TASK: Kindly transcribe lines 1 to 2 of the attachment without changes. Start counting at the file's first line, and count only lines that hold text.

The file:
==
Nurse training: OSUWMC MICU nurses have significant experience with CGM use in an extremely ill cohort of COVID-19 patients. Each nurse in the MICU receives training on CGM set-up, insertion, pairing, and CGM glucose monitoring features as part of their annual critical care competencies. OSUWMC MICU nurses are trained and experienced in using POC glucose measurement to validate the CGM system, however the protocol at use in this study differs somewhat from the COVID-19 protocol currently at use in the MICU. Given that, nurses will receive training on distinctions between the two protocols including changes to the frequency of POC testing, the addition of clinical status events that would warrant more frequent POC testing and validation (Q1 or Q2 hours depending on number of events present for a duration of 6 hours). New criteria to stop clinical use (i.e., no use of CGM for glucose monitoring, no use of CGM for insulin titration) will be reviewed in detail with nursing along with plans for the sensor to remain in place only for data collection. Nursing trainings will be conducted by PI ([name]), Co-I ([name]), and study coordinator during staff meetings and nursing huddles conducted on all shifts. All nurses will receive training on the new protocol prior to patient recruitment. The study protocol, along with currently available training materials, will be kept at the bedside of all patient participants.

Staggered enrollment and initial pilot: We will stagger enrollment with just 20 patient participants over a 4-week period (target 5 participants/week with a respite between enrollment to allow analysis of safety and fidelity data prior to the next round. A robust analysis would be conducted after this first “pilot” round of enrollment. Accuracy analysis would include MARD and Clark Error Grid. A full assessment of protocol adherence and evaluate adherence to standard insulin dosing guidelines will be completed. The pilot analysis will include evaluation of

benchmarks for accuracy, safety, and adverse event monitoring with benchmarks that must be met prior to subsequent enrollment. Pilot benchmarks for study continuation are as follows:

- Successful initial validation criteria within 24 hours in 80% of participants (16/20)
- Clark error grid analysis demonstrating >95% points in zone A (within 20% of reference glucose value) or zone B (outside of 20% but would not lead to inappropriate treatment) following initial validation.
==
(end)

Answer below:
Nurse training: OSUWMC MICU nurses have significant experience with CGM use in an extremely ill cohort of COVID-19 patients. Each nurse in the MICU receives training on CGM set-up, insertion, pairing, and CGM glucose monitoring features as part of their annual critical care competencies. OSUWMC MICU nurses are trained and experienced in using POC glucose measurement to validate the CGM system, however the protocol at use in this study differs somewhat from the COVID-19 protocol currently at use in the MICU. Given that, nurses will receive training on distinctions between the two protocols including changes to the frequency of POC testing, the addition of clinical status events that would warrant more frequent POC testing and validation (Q1 or Q2 hours depending on number of events present for a duration of 6 hours). New criteria to stop clinical use (i.e., no use of CGM for glucose monitoring, no use of CGM for insulin titration) will be reviewed in detail with nursing along with plans for the sensor to remain in place only for data collection. Nursing trainings will be conducted by PI ([name]), Co-I ([name]), and study coordinator during staff meetings and nursing huddles conducted on all shifts. All nurses will receive training on the new protocol prior to patient recruitment. The study protocol, along with currently available training materials, will be kept at the bedside of all patient participants.

Staggered enrollment and initial pilot: We will stagger enrollment with just 20 patient participants over a 4-week period (target 5 participants/week with a respite between enrollment to allow analysis of safety and fidelity data prior to the next round. A robust analysis would be conducted after this first “pilot” round of enrollment. Accuracy analysis would include MARD and Clark Error Grid. A full assessment of protocol adherence and evaluate adherence to standard insulin dosing guidelines will be completed. The pilot analysis will include evaluation of